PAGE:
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The Carletonian

The Carletonian

Concert Planners Hope Diverse Acts Will Please the Crowd

<yone knows about Spring Concert, but few of us actually know the process behind picking the bands. Somehow a few bands are mysteriously picked, and although everyone on campus is talking about and has an opinion on the selection, we rarely get to hear the reasons behind the selection. So, The Carletonian thought it would be interesting to interview Spring Concert Committee members senior Mary Dahlman Begley (American Studies) and junior Sam Keyes (Chemistry) and ask them how they chose these bands. We also asked them to profile some of the bands that will be playing at Spring Concert: St. Lucia, Run the Jewels, Sonny Knight and the Lakers, and Frankie Teardrop.

MB: The first step is shouting out ideas of bands we like. We got a ton of ideas from the student survey, as well as our own personal tastes and the suggestions of our friends. Then we check around with booking agencies we have worked with in the past for their availabilities. We also seek out the agents responsible for the suggested bands, and get quotes. We try very hard to represent a wide variety of genres, as well as high-energy acts that many people will enjoy. We also think a lot about the “flow” of the event; which acts follow which, and take into account the other activities at Spring Concert. Something that is very commonly misunderstood about booking bands is this: what we want is not always available, or in our price range. Since the date of Spring Concert was set ahead of time, we have to find bands that are available on that date and within our price range. The prices of bands varies greatly depending not only on popularity, but on the size of their booking agency, their current releases, whether or not reviews of their latest works are favorable, and general things like size of band and distance from the performance. We have to strike a balance of availability, affordability, and the act itself. The acts we chose for this year hit the sweet spot of genre variety, accessibility to students (they will like this music, if not one band, then another), price, and availability.

SK: We went with a two-headliner approach this year – different from years’ past. Our aim was to provide a variety of bigger-budget music so that everyone can love at least one of the two headliners. Between hip-hop and synthpop, we expect that most of the students can really get hooked to one of these groups. Both Run The Jewels and St Lucia are very big in each of their genres, but it’s definitely a consideration that – for example – some students who are not fans of indie-dance music may not have heard of St Lucia. In terms of the bands performing through the afternoon and early evening, the committee has received feedback from previous Spring Concerts that students would generally prefer a concert in which most of the money is set toward bigger acts. With that in mind, the rest of the line-up is supplemented by great local groups and student bands. We make sure to gather student opinion to help support our band selection process. But in general, it’s a pretty bumpy road. Bands’ availability is often hard to predict, and can change very quickly. As Mary mentioned, the committee left the campus to vote on a headliner two years ago. There were about 6 options. It sounds ideal in theory, but what it leads to is everybody counting on their choice to be the right pick. Only one of these groups was able to come to Spring Concert. So when one of these groups ends up on top of the vote, 5/6 of campus is frustrated that nobody agreed with their choice. In addition, bands often pursue other offers at the same time. Negotiating with several agents that “you might be our band” for any length of time is hard on the committee, the agents, and the student activities office. It’s a fast-moving business.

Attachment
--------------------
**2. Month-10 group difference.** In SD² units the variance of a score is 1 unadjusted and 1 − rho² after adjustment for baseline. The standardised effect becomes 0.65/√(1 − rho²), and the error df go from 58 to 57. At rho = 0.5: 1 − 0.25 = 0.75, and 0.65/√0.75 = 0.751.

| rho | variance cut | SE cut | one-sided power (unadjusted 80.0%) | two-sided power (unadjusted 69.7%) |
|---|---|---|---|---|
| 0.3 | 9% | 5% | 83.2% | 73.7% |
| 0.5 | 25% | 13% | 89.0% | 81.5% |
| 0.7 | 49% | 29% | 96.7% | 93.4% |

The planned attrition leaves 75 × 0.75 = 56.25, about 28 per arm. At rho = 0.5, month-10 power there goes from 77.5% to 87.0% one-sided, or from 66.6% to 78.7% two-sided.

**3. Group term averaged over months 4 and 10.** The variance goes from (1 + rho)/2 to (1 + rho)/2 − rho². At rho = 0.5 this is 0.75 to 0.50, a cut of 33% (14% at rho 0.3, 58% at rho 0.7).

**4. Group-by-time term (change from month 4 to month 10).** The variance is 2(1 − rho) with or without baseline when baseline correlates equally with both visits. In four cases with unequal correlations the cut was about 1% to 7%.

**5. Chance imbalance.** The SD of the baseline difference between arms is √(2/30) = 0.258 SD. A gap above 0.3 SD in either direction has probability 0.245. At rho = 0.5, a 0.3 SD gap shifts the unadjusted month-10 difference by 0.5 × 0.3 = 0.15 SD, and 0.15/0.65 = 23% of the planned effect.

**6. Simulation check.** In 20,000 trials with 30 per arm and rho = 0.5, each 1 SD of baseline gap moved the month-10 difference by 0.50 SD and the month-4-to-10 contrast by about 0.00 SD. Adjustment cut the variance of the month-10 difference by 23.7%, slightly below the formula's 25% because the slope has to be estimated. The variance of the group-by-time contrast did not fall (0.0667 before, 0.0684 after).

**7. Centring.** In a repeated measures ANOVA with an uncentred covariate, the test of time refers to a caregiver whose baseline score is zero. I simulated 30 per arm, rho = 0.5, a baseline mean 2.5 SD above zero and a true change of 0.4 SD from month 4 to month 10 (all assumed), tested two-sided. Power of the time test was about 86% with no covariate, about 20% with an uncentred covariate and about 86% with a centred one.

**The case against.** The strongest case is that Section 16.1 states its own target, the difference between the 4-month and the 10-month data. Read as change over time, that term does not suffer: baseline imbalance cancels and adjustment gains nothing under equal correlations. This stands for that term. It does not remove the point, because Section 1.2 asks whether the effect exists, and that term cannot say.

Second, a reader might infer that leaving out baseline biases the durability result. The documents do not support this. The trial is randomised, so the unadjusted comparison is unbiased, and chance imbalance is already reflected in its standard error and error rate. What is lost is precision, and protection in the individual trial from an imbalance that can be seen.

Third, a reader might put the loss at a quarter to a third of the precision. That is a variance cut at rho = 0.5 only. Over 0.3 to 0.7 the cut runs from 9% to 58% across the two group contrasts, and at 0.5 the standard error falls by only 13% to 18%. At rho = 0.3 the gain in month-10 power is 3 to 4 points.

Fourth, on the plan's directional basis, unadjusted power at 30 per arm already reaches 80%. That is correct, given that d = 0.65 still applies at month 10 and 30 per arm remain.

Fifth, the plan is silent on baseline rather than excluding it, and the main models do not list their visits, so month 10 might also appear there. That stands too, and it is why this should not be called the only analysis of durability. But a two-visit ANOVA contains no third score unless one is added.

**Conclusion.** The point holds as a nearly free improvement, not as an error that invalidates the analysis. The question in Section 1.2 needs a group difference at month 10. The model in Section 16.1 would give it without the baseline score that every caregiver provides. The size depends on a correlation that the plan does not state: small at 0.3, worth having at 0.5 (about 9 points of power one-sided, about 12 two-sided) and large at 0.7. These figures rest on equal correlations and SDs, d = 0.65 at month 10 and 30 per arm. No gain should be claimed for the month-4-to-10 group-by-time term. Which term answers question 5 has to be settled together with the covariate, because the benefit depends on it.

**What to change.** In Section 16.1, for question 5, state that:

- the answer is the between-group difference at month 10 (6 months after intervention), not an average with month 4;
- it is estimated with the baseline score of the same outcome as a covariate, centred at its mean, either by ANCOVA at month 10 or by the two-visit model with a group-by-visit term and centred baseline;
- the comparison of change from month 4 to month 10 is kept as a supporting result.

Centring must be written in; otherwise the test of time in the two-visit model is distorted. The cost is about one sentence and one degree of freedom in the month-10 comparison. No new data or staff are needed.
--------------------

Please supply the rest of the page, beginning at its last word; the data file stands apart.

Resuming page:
MB: St. Lucia is considered “indie” (although their label has an upstream deal with Columbia Records), an electronic/synthpop band from Brooklyn. The singer, Jean-Philip Grobler, is originally from South Africa. They have a great sound akin to CHRVCHES or Purity Ring, that I think a lot of people will find danceable and relatable. I first heard of them from a remix that Grobler did of the band Charli XCX.

MB: Run the Jewels is El-P and Killer Mike, two well-known rappers who have been on the scene for nearly 15 years. I especially like Killer Mike, as he worked with OutKast on several of their albums. I first heard of them with the release of their 2013 album and consequent critically acclaimed show at Pitchfork Music Festival in Chicago.      

SK: Sonny Knight and The Lakers are a funk/soul group from Minneapolis. Sonny, who has been a part of the Minneapolis music scene periodically since the ‘60s, was approached by Secret Stash Records while they were putting together their Twin Cities Funk & Soul compilation two years ago because he was a part of this group called The Valdons. Even now, he has such a great voice that they wanted to build a band around him. No older than a year, this group is probably already one of the strongest funk organizations in the Twin Cities.

MB:  Frankie Teardrop is a pop/rock band from Minneapolis with a punk edge and a little bit of goofy style. They played at the Cave, and are friends of mine. They are a really fun band, as everyone who saw them at the Cave can attest. I really love these guys, and they were named City Pages’ best new band of 2013!

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